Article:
There’s good reason for 62-year-old Mohammed Sayed’s family to take heart.
On World Heart Day observed on Sunday, Sayed was one rare patient in the city to undergo angioplasty using a relatively new stent.
Doctors at Bombay Hospital used a biodegradable stent to operate on the senior citizen.
“The unique feature of a biodegradable stent is that it dissolves, which helps in the healing process,” said, Dr B.K. Goyal, Bombay Hospital’s head of cardiology, who operated on Sayed.
The other option is to use a drug-eluting stent, in which case, the polymer continues to remain attached for at least two years, causing subsequent medical complications which could prove fatal.
Biodegradable stents have a polymer that dissolves in the body within six months.
This mitigates chances of clots that could form within the stent, as seen in the case of drug-eluting stents.
With the rise in case of blockage in coronary arteries in India, senior city-based cardiologists claimed that bio-degradable stents are indeed a boon.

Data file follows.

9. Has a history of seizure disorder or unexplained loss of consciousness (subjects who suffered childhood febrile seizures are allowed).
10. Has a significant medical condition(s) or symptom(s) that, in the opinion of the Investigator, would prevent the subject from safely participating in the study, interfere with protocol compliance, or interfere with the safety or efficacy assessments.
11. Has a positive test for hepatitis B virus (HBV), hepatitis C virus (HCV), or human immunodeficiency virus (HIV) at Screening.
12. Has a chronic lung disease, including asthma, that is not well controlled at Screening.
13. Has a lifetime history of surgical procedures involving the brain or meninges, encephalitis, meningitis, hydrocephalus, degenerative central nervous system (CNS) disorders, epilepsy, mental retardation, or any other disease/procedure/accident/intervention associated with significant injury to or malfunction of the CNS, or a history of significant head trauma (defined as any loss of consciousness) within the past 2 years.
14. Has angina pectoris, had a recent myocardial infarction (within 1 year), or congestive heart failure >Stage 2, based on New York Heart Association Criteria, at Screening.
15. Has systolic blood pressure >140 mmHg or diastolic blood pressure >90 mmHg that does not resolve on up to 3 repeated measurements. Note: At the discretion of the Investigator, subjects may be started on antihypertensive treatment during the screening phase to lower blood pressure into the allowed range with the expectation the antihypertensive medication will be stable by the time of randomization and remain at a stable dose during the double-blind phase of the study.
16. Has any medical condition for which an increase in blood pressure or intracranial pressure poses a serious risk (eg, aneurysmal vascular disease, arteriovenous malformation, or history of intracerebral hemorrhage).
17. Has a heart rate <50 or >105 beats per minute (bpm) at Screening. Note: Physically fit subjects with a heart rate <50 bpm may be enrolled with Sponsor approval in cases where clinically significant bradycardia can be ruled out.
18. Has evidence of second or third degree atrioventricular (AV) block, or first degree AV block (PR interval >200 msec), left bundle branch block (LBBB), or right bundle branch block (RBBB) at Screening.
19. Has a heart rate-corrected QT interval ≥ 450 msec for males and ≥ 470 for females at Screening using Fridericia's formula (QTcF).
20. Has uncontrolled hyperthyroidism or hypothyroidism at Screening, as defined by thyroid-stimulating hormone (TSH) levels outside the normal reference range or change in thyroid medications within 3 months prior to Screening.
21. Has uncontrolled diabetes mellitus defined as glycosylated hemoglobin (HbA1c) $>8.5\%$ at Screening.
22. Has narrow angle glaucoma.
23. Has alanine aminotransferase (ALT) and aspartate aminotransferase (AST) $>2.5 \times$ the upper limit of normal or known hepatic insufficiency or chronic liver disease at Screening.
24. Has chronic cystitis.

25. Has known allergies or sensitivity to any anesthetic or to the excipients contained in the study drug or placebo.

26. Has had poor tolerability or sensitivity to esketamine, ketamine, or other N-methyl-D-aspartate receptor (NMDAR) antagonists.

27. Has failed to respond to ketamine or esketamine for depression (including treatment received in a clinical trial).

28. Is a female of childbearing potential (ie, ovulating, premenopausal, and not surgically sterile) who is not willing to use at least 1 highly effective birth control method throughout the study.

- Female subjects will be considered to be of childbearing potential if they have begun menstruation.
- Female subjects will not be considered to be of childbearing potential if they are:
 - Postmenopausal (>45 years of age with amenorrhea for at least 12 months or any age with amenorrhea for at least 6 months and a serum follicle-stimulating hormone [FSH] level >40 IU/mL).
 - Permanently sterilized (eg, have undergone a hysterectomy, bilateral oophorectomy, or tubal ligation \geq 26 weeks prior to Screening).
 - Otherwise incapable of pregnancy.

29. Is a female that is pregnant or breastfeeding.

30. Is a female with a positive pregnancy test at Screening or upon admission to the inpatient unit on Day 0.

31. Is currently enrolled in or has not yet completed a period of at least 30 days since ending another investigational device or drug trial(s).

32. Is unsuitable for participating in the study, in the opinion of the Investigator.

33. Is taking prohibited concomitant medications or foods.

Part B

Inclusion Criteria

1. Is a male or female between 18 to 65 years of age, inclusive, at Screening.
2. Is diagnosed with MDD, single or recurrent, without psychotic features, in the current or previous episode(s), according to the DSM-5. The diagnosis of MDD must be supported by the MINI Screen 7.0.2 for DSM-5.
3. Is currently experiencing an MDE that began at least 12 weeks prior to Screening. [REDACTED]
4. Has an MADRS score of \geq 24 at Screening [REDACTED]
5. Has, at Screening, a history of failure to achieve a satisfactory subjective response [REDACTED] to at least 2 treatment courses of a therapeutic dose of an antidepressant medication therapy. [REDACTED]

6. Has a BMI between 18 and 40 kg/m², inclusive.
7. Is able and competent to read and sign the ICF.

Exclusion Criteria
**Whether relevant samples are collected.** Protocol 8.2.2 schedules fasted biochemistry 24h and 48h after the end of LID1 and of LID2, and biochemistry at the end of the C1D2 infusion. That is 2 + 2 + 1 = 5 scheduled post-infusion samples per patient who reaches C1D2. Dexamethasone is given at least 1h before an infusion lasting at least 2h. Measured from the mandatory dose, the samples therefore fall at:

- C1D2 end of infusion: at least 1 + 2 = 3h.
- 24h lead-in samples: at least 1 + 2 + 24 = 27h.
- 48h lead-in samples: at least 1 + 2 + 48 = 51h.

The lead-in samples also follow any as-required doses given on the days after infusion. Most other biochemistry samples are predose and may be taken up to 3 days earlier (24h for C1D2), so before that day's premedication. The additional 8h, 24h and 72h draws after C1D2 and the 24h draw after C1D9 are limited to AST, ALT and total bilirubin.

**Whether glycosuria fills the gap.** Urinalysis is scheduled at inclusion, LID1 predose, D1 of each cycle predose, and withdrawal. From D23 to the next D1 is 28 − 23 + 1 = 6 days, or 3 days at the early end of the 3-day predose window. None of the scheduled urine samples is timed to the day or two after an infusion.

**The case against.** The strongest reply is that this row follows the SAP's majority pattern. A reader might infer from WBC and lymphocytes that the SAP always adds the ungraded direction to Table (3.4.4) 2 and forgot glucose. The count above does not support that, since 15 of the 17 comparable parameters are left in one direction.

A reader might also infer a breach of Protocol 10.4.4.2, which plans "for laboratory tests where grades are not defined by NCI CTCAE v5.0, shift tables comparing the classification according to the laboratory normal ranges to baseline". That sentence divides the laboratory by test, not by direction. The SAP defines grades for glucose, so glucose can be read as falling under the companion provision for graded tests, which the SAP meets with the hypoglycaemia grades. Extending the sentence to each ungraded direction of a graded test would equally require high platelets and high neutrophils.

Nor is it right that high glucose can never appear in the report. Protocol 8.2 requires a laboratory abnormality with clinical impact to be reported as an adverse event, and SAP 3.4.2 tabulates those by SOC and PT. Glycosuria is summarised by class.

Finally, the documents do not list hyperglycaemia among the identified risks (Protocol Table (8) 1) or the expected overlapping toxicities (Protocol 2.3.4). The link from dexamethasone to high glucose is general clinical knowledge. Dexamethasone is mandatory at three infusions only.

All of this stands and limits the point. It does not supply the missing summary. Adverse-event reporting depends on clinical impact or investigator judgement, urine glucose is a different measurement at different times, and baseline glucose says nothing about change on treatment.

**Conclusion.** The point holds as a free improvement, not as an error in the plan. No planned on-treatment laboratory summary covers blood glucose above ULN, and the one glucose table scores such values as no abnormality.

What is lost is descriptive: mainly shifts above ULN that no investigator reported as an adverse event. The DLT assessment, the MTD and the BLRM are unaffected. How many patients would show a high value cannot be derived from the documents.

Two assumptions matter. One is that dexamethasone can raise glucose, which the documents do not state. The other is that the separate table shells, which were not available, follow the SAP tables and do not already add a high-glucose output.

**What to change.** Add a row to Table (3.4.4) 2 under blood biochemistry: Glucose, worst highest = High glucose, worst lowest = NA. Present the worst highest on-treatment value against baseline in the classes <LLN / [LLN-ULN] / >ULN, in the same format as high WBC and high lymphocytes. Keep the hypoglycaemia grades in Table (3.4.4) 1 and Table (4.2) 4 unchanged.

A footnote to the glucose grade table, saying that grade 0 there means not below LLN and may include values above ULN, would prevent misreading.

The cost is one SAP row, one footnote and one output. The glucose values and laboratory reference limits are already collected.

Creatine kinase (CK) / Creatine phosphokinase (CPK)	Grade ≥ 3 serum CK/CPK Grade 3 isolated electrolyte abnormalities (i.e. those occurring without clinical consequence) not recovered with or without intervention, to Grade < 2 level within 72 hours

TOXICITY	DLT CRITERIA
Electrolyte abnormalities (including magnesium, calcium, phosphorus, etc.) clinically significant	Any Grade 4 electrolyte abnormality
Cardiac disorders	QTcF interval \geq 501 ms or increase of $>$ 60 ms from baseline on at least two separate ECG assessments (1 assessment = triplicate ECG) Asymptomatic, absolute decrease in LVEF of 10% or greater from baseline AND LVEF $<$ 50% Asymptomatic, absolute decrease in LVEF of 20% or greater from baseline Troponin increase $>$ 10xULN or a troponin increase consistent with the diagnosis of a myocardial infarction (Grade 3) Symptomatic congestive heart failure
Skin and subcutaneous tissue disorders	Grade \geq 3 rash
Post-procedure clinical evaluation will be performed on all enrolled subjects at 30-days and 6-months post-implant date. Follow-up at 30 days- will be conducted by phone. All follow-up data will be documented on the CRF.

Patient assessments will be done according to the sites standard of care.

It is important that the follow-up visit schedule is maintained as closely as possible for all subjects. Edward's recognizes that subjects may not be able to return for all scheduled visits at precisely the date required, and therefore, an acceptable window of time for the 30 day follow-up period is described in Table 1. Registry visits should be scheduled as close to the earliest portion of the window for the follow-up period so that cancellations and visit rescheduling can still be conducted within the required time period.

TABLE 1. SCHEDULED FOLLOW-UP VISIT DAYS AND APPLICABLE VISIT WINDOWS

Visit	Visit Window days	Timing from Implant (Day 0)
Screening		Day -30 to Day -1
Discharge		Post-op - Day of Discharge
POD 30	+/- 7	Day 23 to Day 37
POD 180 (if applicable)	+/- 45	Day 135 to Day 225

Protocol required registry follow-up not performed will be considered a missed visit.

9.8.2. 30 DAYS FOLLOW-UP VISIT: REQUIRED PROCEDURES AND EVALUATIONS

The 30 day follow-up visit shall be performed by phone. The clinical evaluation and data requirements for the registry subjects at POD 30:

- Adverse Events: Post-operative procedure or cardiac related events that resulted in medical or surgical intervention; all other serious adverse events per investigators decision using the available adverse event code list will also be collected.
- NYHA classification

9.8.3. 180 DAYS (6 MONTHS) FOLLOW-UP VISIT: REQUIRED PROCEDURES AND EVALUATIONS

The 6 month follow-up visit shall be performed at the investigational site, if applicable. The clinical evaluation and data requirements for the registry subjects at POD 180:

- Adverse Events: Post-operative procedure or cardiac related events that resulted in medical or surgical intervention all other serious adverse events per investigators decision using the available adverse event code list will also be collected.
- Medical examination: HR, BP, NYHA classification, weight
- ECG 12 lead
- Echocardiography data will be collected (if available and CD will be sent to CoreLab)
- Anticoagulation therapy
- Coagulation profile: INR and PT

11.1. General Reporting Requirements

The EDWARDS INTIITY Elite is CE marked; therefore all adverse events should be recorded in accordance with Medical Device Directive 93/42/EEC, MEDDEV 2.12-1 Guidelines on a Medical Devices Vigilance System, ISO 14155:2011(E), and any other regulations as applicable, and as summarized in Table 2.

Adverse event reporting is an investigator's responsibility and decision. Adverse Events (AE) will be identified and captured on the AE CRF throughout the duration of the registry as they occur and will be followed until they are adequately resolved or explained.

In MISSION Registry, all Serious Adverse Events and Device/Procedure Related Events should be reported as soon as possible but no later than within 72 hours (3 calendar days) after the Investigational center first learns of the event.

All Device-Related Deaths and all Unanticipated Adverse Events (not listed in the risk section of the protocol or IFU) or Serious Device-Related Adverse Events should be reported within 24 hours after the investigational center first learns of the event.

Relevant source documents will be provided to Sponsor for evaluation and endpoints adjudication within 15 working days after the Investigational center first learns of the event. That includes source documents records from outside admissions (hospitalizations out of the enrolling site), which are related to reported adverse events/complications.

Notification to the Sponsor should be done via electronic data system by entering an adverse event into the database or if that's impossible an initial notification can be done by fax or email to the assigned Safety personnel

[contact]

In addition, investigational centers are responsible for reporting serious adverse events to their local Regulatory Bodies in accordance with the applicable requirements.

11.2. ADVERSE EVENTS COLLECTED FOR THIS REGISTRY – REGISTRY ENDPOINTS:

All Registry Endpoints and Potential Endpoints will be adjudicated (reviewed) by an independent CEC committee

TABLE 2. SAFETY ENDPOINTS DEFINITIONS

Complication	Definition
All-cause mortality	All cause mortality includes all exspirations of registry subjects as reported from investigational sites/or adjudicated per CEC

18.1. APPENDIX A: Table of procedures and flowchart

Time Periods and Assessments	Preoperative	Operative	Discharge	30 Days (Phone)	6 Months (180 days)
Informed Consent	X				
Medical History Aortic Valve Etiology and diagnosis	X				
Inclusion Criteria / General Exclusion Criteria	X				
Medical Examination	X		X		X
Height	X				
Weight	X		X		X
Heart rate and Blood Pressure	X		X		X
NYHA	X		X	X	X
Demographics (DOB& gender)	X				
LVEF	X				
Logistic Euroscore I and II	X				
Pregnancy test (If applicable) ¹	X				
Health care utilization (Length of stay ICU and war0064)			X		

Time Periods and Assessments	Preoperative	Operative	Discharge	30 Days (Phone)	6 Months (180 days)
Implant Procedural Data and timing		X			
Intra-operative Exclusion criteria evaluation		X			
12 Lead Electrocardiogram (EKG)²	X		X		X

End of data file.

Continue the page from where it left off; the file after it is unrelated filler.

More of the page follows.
“These [bio-degradable stents] cost the same as drug-eluting stents,” said Dr Shahid Merchant, senior cardiologist at Lilavati Hospital, Bandra, who has operated on several patients, using such stents.
“The polymer is attached to both types of stents. It helps release medication into the arteries,” said Dr Sudhir Vaishnav, chief interventional cardiologist at Asian Heart Institute, Bandra (E).
“In bio-degradable stents, the polymer dissolves and is absorbed by the body after release of medication. In drug-eluting stents, it stays on and could cause inflammation in the artery as it’s a foreign particle,” said Dr Vaishnav.
“Clinical trials are being conducted on a completely biodegradable stent, where the entire stent dissolves and not the polymer alone,” said Dr Vaishnav.
“It leaves the body on completion of its job.”